Budding artistic exchanges

During the Jin (266–420) and Sixteen Kingdoms (304–439) period, an ethnic Xianbei tribe known as Murong and the Han people who assimilated into the Xianbei society established the Former Yan (337–370), Western Yan (384–394), and Later Yan (384–409) regimes at present-day Chaoyang, Liaoning Province. Its capital emerged as a vital hub marking the eastern origin of the Steppe Silk Road during that era. Numerous gold and silver artifacts discovered within this area showcased borrowed elements of Central Asian and West Asian cultures, represented by the buyao [lit. shake as you go] crowns. This type of headwear originated from Darouzhi [a nomadic tribe originally living in Northwest China, and moving westward after being forced by the powerful Xiongnu] after they migrated westward to Central Asia. Similar headwear was also found at the Tillya tepe of Afghanistan. The buyao crown was introduced to China during the Eastern Han period. 

From the late Northern Dynasties (439–581) to the Sui (581–618) and Tang (618–907) periods, nations or regions that engaged in trade and cultural exchanges along the eastern and western sections of the Steppe Silk Road included the Turks, Uyghurs, Kushans, Hephthalites, Sassanians, Byzantines, Sogdians, Arabs, and others. Archaeologists have unearthed Roman gold coins, crocodile-patterned gold crowns, and silver high-footed cups from the Shuimogoukou tombs at Inner Mongolia. The gold coins date back to the mid-5th century, while the silver high-footed cups exhibit a distinct ancient Roman-Byzantine style. The Persian Sassanian silver coins, unearthed from the village of Bakouzi in Hohhot, date to approximately the late 5th to the late 6th century. The shape and decorative style of the pots and dishes unearthed from the Lijiayingzi tombs at Aohan Banner resemble Sogdian silverware.

Heyday of the Steppe Silk Road

The Steppe Silk Road thrived throughout the Song, Liao, Xia, Jin, and Yuan dynasties [from the 10th to 14th century]. Liao Dynasty gold and silver wares not only assimilated elements from Tang and Song cultures but also bore the imprint of Central Asian and West Asian cultures. Its pan-er [vessels of this design resembling an inverted peaked cap, with a ring underneath the half-moon handle] and high-footed artifacts were directly influenced by silverware from Persia, Sogdian, and Hephthalites. The Gold-gilded silver pan-er cup with swan goose and leaf motifs, unearthed from the Liao Dynasty Zhasitai tombs in present-day Ar Horqin Banner, bears handles and rings that commonly adorned Sogdian gold and silver wares, yet with traditional Chinese motifs—an indicator that the piece was likely an imitation of Sogdian gold ware. The early Liao high-footed silver cups were similar to those held by figures in 5th to 6th-century Hephthalite murals discovered in Balalyk Tepe, Uzbekistan. Later iterations of these cups commonly feature pearl roundel designs, evoking a distinctive Persian aesthetic. The double-lion pattern was likely adopted from West Asia, introduced through the Steppe Silk Road, while the Capricorn pattern was derived from the decorations of Tang Dynasty gold and silver wares, with its roots in Indian Buddhist art.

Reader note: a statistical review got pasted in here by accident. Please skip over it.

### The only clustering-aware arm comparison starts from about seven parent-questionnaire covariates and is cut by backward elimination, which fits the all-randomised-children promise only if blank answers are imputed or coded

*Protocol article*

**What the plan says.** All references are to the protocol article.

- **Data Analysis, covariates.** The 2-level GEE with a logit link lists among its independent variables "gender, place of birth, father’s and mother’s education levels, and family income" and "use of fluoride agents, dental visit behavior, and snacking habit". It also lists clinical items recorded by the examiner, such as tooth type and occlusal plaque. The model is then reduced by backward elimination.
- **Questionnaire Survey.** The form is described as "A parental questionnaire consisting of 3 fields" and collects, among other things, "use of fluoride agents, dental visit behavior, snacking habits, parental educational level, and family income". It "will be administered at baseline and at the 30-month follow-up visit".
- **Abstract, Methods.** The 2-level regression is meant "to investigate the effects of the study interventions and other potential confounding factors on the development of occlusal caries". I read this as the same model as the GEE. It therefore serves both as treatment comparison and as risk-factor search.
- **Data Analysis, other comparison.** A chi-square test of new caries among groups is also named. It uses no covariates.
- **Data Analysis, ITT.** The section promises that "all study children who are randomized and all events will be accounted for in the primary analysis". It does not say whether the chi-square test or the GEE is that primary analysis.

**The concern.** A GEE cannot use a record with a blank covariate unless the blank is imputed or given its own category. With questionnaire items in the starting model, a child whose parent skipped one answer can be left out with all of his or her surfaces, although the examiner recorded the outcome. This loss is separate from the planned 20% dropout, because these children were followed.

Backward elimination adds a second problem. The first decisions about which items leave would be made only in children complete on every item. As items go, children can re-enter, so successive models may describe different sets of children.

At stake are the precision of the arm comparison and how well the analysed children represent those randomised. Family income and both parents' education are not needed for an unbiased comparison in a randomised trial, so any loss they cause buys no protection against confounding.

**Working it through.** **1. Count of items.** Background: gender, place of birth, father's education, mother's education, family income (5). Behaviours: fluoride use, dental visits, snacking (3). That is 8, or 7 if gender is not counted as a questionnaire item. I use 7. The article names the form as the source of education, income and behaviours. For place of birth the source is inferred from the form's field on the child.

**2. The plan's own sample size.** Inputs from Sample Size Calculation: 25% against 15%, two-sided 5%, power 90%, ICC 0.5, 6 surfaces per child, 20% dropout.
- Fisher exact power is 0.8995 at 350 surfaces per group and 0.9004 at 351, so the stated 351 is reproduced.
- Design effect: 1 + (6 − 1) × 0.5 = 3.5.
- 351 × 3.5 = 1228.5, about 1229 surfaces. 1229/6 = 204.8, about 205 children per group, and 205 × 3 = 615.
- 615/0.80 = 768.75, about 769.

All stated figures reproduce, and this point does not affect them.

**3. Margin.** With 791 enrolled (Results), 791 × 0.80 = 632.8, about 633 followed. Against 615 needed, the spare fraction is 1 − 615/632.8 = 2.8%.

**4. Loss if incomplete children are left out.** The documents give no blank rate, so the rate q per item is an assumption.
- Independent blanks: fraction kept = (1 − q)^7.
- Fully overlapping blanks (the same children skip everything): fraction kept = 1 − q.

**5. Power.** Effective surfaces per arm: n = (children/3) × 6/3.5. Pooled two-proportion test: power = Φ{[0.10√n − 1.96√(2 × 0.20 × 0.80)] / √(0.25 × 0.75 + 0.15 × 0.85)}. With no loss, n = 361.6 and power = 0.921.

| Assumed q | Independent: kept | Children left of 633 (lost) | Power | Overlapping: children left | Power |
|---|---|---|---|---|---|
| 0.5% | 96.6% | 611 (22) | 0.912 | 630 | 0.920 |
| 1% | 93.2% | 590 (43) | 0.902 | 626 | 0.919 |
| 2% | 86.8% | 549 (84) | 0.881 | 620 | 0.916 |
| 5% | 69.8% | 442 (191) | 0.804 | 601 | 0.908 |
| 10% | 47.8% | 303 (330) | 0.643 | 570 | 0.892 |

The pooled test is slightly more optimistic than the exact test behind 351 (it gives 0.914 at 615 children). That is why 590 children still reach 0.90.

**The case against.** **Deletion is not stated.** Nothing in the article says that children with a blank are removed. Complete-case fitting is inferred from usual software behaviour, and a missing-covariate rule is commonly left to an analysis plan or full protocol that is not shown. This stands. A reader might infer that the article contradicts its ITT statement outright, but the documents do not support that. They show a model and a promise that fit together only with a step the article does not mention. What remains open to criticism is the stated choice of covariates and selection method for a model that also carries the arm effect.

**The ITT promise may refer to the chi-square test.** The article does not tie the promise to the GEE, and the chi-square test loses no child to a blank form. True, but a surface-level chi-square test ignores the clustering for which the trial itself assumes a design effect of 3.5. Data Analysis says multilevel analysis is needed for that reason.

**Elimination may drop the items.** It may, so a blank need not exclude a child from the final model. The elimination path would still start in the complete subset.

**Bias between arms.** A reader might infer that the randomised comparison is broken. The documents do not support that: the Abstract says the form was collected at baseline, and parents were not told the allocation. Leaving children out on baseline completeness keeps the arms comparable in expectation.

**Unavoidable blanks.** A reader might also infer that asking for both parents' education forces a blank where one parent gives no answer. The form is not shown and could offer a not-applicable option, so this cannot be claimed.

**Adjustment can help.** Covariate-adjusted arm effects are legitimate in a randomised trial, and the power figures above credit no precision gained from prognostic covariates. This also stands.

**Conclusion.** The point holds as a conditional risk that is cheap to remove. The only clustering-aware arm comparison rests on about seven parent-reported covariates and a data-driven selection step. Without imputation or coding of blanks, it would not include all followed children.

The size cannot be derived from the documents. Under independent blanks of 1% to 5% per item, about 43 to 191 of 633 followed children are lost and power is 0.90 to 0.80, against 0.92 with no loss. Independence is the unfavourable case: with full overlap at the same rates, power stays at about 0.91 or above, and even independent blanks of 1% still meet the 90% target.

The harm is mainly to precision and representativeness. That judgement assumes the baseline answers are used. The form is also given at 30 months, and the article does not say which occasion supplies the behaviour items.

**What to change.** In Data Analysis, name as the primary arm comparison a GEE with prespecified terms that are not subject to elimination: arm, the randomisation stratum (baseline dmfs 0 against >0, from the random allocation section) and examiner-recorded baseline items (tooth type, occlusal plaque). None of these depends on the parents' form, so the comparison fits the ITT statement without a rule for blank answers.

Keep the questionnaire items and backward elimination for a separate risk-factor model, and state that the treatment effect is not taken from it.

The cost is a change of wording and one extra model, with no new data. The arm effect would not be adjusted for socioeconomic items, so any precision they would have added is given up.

Before the formation of the Steppe Silk Road, gold and silver artistry of the northern grasslands of China already bore evidence of exchanges with Central Asia, West Asia, and Europe. With the flourishing of the Steppe Silk Road, the interactions between Eastern and Western ethnic groups intensified, and the gold and silver wares found on China’s northern grasslands began to present increasing elements of Western culture in their shapes, patterns, and craftsmanship. Commodities from the Chinese mainland such as porcelain, tea, and metal utensils were also transported to Western countries via the Steppe Silk Road, witnessing the historical interactions, exchanges, and integration of Eastern and Western ethnic cultures.

Zhang Jingming is a professor of ethnology from the North Minzu Univeristy.